One day, a family member of a compulsive hoarder reached out to me, marking the start of my journey working with clients struggling with Hoarding Disorder. When I went to the woman’s house for the first time, I sensed her fear immediately. The distress shone on her face as her eyes fell upon me. She clearly felt worried I might destroy her things.

Fighting through the clutter of objects, I struggled to open the door. An overwhelming and foul odor filled the air. Inside, I encountered 17 dogs, barking and growling incessantly. They were the true masters of the house. The floor remained hidden under layers of feces, hair, and years of neglect.

This older woman lived alone and even her bed lay covered in filth. My heart ached for her but I refused to let grief or shock distract me from my mission. I resolved to make her home livable again. The initial work took weeks.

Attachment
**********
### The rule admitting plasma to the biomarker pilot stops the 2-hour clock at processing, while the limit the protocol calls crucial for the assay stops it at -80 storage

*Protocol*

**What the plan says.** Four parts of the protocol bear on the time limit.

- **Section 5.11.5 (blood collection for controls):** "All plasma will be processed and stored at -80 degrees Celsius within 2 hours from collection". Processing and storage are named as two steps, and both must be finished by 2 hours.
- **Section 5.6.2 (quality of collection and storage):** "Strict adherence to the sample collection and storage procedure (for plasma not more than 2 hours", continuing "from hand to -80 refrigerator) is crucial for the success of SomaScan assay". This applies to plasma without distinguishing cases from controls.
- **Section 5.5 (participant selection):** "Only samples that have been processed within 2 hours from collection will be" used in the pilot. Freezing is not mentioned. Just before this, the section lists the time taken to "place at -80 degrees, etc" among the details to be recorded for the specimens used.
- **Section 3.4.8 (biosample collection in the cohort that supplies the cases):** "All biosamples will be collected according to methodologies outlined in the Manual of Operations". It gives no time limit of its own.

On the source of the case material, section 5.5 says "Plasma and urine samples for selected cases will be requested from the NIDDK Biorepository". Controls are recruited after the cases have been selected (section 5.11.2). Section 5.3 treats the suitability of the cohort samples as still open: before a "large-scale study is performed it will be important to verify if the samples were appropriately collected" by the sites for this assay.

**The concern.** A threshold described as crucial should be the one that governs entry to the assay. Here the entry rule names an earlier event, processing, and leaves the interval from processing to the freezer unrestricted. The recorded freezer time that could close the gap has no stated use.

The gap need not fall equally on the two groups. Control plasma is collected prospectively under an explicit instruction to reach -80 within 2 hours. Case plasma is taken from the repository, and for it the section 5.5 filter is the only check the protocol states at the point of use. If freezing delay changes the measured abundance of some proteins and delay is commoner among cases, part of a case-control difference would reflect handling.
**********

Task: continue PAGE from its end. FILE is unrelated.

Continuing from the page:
I began by unclogging the pipes just to access water for cleaning. Once water flowed again, I began removing layers of dirt and the house revealed its true form. This cleaning process gave me a sense of pleasure, akin to a sculptor discovering a figure inside a block of marble. During breaks, I worked on building trust with the homeowner, who shared her pain-filled life story with me. I felt inspired to work more cases like this.

Helping compulsive hoarders became my life mission

In Argentina, few people specialize in helping people with Hoarding Disorder. Typically, companies charge exorbitant fees. I view my work as a community service, not just a commercial venture. My primary purpose is not to clean, but to help people.

Before I start my work in someone’s home, I converse with them. By building a relationship based upon mutual trust, I watch as they accept me and allow me to persuade them to let go of items worth discarding. I never deceive them or discard something they cherish.